It is interesting to see how government and economic development groups have evolved their view on start-up companies over the last 2-3 decades. Government has always given money to support people who want to start their own business. I’ll bet their was even more money around 20 years ago to give to folks wanting to become an entrepreneur. The Transitional Jobs Fund (then Canada Jobs Fund) was giving out money to just about anyone that was unemployed. As I pointed out then, it didn’t do much to move the needle – the number of self-employed people didn’t go up much and the number of incorporated businesses with employees flat-lined and has been declining. My point was that it takes more than $10,000 to make an entrepreneur and it takes more than a little government coaxing to make a gritty, bet the farm kind of entrepreneur that wants to build something here and take it to the world.
Nowadays of course start-ups are the hippest thing. Governments throw millions of dollars at incubators, accelerators, VC funds, Angel funds, start-up camps, university start-up programs – giddy up all with the goal of making it as easy as possible to start, and presumably, grow a business.
I don’t particularly have a problem with this although I hope that governments/economic development groups are not coddling or keeping alive bad business ideas in the name of economic development. I’ve said it many times before, if governments start treating economic development like social development we are in trouble. In social development we are specifically trying to raise people out of bad circumstances – bad business plans for their personal lives if you will and we hope to help them succeed even if there are ‘subsidies’ involved. In strong and dynamic economies bad business plans die and die quickly.
Many entrepreneurs will try 3-4 things before they get it right. My old boss at a startup I worked for cashed out his RRSPs and then had to beg friends and family just to make the payroll a few times. He was a true believer – a gritty entrepreneur willing to put up his own risk capital and nearly bought the farm on more than one occasion. Now he has 30 staff and by all accounts is doing quite well.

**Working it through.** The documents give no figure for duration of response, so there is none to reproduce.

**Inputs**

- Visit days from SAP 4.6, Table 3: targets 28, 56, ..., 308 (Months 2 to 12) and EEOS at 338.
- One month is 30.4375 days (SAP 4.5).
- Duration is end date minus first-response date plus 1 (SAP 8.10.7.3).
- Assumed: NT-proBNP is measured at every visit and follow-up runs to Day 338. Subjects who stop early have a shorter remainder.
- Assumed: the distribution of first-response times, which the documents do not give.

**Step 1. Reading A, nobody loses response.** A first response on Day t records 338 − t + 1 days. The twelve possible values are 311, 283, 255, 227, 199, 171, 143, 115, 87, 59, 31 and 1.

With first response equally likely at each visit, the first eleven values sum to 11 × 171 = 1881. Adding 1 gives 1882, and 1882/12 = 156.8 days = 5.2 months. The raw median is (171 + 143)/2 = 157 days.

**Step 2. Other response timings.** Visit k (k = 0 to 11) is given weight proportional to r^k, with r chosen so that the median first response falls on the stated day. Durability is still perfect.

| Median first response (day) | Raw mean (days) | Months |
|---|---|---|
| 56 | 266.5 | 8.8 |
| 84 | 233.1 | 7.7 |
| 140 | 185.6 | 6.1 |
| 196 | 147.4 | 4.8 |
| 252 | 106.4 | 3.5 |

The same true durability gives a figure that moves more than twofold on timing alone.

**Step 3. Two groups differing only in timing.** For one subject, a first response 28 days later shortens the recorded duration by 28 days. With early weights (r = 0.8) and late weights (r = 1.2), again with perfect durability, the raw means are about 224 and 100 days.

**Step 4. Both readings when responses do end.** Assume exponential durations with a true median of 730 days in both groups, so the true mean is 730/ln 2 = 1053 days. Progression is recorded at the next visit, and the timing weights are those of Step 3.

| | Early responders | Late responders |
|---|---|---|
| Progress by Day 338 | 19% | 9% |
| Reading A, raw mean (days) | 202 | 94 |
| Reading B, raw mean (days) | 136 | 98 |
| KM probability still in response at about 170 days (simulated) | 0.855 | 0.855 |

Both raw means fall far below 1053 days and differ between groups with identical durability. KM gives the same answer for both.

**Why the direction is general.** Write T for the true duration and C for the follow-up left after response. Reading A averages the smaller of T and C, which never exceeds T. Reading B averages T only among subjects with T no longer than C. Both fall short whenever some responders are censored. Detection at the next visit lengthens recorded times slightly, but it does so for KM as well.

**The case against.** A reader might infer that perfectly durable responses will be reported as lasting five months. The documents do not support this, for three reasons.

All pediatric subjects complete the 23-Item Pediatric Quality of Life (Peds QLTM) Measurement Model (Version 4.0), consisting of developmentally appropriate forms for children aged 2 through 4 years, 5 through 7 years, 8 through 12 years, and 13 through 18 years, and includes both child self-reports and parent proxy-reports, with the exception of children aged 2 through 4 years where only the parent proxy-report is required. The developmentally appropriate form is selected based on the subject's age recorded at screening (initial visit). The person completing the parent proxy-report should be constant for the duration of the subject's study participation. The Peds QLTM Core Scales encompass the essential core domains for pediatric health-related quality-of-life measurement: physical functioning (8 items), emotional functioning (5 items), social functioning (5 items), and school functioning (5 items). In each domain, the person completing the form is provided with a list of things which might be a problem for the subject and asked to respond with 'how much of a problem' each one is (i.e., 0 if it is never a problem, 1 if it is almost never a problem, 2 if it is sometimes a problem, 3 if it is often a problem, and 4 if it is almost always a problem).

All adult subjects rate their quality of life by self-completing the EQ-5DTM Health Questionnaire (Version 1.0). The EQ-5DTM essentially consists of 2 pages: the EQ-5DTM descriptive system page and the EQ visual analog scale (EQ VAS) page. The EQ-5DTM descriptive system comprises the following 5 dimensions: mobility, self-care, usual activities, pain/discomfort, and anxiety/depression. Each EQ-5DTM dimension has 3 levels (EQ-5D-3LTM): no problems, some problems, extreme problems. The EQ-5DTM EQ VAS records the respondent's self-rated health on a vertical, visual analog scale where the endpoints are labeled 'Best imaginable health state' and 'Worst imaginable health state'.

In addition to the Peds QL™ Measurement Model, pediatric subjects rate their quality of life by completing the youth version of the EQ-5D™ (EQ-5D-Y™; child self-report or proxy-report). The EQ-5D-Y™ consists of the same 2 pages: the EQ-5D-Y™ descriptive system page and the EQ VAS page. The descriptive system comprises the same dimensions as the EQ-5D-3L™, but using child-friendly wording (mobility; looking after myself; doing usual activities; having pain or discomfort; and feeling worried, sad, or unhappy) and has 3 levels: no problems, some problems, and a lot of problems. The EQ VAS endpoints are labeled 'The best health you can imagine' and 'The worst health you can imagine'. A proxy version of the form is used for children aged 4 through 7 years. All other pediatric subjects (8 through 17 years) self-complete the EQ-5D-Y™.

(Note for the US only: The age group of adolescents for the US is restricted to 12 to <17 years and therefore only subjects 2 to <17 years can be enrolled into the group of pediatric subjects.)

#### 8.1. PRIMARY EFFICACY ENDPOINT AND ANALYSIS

We want more entrepreneurs – particularly those with scale up ideas and ambition. But I am not sure we will get there by setting up shiny new incubation centres or offering summer camps for entrepreneurs. I think that exposing young people to entrepreneurship as a career path is a good idea but I think we need to give more thought to the ‘who’ and the ‘what’.
Governments and economic development agencies tend to be pretty good at answering the door. If someone comes to them and says they want to start a business or expand in the province or move here – there are lots of folks to help them out. But go out and find/recruit the best ambitious entrepreneurs from around the world? Not so much. Proactively going out and finding immigrants and enticing them to move here to work in key industries? Not so much.
Because that is much, much harder. It’s easy to sit at home and offer financial assistance for businesses that walk through your door. The other requires much more time and effort and risk. But in the competitive world we face these days, we must get out of the comfort zone.
In fact, just like entrepreneurs we need to see the economic development landscape more like the Serengeti Plain and less like a bouncy ball pit.